A recent study has reported that some bees have begun to use plastic to build their hives. This is a really interesting finding that can help a lot in recycling plastic. The results have also been published in a reputed recycling journal.
Plastic is drastically affecting the environment across the globe. It accumulates in lakes and oceans, and can even affect wildlife negatively. The good thing is that some animals can help in recycling plastic such as hermit crabs and bowerbirds. Now bees have also been added to the list.
Though bees are playing their part, overall, their contribution is still not that significant. What must be admired is the fact in which they are utilizing manmade plastic and making efforts to recycle it.
The researchers state that plastic waste can be found all over the world and is drastically impacting ecosystems and species. This is something which has been noted by many studies but what they fail to note is the fact that nature is also helping in recycling plastic.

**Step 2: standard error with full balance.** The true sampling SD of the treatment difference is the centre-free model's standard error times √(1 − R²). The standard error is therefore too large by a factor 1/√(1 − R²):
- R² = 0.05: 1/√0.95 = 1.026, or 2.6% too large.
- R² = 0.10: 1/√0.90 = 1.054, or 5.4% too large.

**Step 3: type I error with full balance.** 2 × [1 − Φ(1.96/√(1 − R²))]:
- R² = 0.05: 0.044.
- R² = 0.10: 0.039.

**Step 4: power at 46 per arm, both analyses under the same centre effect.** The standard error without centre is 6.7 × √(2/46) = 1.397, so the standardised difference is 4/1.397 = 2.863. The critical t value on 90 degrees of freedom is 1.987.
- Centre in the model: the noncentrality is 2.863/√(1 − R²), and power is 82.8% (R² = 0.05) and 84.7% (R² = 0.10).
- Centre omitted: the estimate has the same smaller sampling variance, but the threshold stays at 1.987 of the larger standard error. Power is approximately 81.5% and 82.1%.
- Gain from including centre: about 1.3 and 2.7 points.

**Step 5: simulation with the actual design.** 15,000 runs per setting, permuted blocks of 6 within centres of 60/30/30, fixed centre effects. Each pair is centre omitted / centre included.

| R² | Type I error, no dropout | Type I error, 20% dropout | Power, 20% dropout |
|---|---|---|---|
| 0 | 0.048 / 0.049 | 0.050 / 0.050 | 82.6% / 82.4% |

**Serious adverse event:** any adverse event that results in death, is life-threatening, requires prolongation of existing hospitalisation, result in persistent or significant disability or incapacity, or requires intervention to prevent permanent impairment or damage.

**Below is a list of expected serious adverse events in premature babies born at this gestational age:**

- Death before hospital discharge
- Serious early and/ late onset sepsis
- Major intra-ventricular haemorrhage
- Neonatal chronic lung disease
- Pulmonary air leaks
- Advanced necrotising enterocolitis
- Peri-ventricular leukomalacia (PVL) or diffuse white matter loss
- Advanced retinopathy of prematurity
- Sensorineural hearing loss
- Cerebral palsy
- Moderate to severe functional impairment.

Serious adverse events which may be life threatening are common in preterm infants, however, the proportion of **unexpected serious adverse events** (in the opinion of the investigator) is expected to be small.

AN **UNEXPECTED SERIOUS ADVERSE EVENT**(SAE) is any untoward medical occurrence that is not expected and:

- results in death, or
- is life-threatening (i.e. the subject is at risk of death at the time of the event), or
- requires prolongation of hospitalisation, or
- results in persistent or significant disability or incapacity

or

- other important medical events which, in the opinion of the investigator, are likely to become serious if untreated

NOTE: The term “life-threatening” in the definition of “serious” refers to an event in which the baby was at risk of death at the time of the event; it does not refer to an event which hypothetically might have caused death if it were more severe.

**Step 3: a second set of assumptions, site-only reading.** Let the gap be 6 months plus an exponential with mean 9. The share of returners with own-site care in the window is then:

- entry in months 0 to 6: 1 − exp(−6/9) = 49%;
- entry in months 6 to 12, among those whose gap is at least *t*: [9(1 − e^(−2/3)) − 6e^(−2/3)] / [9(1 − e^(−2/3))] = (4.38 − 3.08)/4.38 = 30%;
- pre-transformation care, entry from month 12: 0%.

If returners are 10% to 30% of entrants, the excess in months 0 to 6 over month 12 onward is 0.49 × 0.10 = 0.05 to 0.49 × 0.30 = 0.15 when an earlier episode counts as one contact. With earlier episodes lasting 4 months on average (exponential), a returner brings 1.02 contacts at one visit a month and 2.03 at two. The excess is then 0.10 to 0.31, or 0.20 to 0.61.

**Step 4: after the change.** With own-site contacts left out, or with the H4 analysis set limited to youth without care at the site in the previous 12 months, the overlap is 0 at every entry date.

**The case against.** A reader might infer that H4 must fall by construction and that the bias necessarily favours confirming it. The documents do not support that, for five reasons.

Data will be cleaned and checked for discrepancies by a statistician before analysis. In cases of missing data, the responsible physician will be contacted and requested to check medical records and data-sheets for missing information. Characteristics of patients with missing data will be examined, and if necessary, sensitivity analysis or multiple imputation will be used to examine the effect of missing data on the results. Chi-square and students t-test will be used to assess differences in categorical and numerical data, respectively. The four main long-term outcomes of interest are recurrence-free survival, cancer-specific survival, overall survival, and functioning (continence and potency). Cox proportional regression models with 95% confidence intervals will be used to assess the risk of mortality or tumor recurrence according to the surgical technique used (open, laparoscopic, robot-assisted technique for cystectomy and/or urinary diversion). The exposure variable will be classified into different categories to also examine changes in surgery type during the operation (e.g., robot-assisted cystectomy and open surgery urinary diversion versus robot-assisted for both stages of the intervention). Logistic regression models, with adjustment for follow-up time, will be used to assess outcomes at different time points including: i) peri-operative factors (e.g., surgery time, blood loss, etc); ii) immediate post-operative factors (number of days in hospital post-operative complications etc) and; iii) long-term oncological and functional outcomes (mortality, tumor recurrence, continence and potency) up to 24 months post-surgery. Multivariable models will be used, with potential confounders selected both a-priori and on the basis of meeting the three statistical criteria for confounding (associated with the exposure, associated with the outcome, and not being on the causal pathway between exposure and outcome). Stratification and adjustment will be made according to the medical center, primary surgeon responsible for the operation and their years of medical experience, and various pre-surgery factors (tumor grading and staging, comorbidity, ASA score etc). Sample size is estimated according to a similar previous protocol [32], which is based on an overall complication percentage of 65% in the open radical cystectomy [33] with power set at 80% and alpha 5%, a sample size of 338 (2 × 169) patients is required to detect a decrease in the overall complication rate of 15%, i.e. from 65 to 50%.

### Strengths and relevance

As of now, two types of bees have been observed using plastic for building their nests. The type of plastic, which these bees use, is actually very similar to the materials they use for their nest. This practice is being performed by leathercuff bees which are different form honey bees. They neither live in huge colonies nor store honey. Instead, they prefer small nests that are often located in small holes, tiny crevices and cavities in trees.
Alfalfa leafcutter which is a species of leathercuff bees, makes it nest from the flowers and leaves. However, studies have observed fragments of plastic bags in these nests, which account for nearly 23% of the materials. Researchers also pointed out the consistency and color of plastic was the same as other materials from which the nest was made. Alfalfa leafcutter also does not produce honey, but it helps farmers. It pollinates different crops such as melon, canola and carrots.
Megachile campanulae, is another bee, which is now using plastic for making its nest.
Plastic in a bees nest is both advantageous and disadvantageous. It does prevent parasite outbreaks, but it also lets moisture build up, which leads to mold growth, and ultimately the death of bees.